An outlet for the ENP's workers and volunteers to reflect on their experiences with the Ethiopian Israelis who have left home for the Promised Land and to demonstrate the impact of the Ethiopian National Project on their transition into Israeli life.
My name is Kara Bookbinder and I'm a new intern at ENP. This Monday I went out on my first "mission" with a group of 16 people from the Jewish Federations of North America, on a program called "Mission Possible." Being my first mission, I had no idea what to expect. I knew that we would be going to a YouthOutreachCenter in Beit Shemesh, and that we would meet some of the Ethiopian teens who benefit from the center, but that's all I knew. On the hour bus ride to the Center, I learned so many fascinating things about Ethiopian Jews and their struggle to make Aliyah. I had never before heard about Operation Moses or Operation Solomon which evacuated 8,000 and 14,000 Ethiopian Jews, respectively, from Ethiopia to Israel in the 1980's and 1990's. Upon hearing these stories I had a new found appreciation and curiosity about Ethiopian Jewry.
Once at the Center, we were broken into three groups, each with some participants and some Ethiopian teens, to play an ice breaker. We were all given a large playing card with a question on the back. We were to answer our question and then ask it to someone else in the group as a way to get to know each other a little better. Some questions were basic like, "Who's your favorite singer?" (to which one girl replied "Beyonce"), and some were deeper like, "Where do you see yourself in five years?" I was most struck by one teen's answer to this question. She said that she was going to be a dancer, and she said it with such confidence and pride.
As someone who comes from a comfortable lifestyle, it is easy to take "safe spaces" for granted because they are generally readily available. For these teens, however, the concept of a safe space to learn, grow, and be social, did not exist before ENP created them; and safe spaces are essential for success in life. ENP is doing great things and I'm so happy to be making a difference by working with them.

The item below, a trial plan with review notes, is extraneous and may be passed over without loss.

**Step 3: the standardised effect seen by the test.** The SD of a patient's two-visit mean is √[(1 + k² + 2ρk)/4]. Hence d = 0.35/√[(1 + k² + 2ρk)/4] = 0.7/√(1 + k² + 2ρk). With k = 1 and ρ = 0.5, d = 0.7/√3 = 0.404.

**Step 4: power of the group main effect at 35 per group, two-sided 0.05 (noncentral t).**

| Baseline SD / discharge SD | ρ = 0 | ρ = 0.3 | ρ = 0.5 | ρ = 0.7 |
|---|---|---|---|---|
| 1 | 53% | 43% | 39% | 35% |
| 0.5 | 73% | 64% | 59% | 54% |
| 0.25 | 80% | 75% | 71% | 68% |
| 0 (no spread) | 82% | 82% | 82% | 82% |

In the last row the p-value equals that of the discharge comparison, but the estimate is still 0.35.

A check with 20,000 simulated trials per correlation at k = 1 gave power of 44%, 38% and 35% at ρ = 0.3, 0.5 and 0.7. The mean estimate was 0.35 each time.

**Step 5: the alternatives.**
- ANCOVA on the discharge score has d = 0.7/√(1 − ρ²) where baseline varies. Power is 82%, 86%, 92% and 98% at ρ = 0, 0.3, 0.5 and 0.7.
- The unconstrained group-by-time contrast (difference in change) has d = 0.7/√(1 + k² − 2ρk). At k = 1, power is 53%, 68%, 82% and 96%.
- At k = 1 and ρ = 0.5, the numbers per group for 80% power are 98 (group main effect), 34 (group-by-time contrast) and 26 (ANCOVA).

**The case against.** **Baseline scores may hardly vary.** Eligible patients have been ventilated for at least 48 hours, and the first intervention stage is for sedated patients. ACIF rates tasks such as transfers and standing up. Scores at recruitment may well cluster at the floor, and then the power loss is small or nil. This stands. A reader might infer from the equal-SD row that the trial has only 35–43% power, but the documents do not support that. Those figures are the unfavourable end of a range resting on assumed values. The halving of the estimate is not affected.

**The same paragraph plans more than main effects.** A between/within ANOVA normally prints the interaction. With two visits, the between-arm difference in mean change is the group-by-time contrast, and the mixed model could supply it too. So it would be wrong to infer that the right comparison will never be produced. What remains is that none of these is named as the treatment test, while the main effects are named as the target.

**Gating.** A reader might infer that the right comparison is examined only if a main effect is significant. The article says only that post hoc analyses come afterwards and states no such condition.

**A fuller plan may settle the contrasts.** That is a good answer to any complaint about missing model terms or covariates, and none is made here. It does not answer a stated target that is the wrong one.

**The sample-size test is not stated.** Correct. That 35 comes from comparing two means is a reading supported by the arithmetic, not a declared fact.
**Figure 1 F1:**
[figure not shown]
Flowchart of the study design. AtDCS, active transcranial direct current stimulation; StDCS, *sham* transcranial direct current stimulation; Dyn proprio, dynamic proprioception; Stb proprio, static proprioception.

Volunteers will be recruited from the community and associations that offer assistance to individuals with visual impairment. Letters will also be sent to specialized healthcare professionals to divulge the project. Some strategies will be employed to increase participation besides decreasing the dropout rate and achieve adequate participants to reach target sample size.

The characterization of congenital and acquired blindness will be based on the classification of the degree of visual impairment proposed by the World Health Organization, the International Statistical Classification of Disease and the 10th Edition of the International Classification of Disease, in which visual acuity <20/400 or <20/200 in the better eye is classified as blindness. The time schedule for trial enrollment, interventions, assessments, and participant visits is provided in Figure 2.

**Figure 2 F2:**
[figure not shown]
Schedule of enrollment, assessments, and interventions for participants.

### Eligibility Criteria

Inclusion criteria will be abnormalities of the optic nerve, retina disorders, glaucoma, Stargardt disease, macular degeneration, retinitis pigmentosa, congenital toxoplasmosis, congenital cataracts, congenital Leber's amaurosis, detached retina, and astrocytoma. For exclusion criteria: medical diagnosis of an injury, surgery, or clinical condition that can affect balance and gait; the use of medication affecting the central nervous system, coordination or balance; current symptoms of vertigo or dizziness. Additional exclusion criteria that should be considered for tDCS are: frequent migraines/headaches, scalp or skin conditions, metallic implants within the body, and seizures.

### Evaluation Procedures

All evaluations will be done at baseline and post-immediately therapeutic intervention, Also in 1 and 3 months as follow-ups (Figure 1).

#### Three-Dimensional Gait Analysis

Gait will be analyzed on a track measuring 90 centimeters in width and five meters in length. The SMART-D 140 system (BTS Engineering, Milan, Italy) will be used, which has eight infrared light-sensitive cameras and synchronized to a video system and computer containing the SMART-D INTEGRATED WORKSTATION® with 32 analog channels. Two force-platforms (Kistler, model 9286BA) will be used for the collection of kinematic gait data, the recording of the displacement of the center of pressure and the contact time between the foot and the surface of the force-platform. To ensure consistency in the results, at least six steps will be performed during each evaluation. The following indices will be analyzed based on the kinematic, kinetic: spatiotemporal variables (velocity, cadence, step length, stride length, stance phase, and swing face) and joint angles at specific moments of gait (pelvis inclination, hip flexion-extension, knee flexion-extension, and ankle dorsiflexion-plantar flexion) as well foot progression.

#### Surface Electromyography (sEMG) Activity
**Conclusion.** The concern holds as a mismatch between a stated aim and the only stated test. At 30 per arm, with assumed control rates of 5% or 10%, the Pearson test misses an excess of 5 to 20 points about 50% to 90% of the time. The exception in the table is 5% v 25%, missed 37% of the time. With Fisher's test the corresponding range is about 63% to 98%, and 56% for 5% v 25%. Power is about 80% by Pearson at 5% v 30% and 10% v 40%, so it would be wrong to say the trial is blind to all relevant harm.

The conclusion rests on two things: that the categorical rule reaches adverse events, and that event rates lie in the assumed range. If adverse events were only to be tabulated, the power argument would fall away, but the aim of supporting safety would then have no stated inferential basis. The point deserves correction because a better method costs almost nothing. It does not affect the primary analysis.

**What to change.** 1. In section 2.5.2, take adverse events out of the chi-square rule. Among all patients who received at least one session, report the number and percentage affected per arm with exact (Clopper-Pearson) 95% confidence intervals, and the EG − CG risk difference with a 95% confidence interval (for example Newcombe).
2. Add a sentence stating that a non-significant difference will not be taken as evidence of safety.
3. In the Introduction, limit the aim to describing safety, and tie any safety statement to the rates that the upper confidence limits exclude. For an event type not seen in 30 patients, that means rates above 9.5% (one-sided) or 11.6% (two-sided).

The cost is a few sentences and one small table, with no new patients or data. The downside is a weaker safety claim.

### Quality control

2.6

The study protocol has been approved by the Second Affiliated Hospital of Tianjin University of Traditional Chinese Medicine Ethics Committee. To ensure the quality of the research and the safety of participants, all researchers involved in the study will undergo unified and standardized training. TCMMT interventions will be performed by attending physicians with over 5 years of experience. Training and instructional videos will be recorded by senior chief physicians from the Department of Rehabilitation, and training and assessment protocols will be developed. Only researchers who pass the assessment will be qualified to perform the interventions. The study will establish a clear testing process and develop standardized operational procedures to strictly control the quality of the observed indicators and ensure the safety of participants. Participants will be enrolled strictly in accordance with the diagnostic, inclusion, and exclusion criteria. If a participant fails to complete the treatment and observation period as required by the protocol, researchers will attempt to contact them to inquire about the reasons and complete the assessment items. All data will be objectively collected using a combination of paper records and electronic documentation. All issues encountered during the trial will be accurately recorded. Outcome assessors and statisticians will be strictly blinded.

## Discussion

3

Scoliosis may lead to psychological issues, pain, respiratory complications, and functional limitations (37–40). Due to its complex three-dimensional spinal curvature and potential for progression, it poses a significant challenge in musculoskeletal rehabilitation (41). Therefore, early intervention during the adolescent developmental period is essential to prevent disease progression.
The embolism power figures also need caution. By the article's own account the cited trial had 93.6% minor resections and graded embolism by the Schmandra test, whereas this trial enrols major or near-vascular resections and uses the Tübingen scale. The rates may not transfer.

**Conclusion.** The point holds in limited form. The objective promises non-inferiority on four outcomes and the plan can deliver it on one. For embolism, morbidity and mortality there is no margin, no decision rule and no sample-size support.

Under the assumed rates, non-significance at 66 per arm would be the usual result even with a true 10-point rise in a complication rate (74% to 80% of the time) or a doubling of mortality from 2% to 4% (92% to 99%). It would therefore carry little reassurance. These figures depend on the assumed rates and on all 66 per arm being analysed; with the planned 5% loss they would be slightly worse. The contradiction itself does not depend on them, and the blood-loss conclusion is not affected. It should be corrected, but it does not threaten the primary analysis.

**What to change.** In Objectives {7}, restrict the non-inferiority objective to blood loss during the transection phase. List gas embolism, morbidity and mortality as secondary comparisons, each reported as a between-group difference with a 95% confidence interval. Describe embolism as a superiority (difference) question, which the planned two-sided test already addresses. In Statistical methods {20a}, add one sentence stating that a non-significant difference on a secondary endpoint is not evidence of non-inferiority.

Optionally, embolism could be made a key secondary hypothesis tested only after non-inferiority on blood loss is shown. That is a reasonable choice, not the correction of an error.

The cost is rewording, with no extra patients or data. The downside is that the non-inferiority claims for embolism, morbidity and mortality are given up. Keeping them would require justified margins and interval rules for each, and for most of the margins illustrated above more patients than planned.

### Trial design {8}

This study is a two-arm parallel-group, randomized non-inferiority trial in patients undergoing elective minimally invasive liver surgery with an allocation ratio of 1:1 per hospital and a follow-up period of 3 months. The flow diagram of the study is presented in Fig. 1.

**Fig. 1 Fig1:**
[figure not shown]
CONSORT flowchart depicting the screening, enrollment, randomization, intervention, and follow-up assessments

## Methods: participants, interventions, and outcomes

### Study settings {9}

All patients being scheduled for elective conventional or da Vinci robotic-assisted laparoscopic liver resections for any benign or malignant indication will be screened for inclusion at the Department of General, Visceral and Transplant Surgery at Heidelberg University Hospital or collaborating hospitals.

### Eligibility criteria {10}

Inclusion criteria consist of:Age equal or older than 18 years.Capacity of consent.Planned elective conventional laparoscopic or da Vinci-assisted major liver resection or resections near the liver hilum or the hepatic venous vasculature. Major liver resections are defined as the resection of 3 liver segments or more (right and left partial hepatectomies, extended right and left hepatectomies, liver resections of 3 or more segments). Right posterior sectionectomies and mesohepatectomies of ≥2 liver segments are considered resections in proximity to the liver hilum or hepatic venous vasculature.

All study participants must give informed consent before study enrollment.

Click below to visit our facebook page and see a picture from this mission!
It was such a wonderful day here in Israel. I am so excited to be able to share with you all my wonderful (and first) Sigd experience. For those of you who are not too familiar with Sigd, here is a link to their facebook page which gives a great overview http://www.facebook.com/pages/Sigd/138229019535354.
However here is a short sweet version of sigd:
Sigd is a Festival celebrated every year in honor of the mass pilgrimage to Jerusalem by the Ethiopian Jews. It is celebrated 50 days after Yom Kippur it is an essential part of the Ethiopian culture here Israel.
Now, to explain the beauty of it...well there are no words, but I will attempt. I was told that the festival would take place in Tapiyot, exactly the opposite of Mt Scopus (where I currently live). However exactly where in the Tapiyot I was not sure. I was certain to find out through random wondering and silly questioning and so I hopped on the bus and headed in that direction. I got off at the Ban Ilan Juntion and saw many ethiopians hanging around and walking in a certain direction. So, I did what any lost person would do, I followed the crowd. And wala, there I was in the middle of the festival with ethiopians from all over Israel enjoying the sun and taking part in the festivities of Sigd. There was singing, dancing, theatre and a lot of laughing from all who were there, and of course the traditions that also come with Sigd, praying, blessing and eating. Most were siting on the grass enjoying the surroundings and others were walking around to the varies informational tables of the ethiopian communities. It was a joyous festival with many friends present- which is always nice to see. I am so glad to be exposed to such a community and cant wait for the many more adventures that will come from them. :)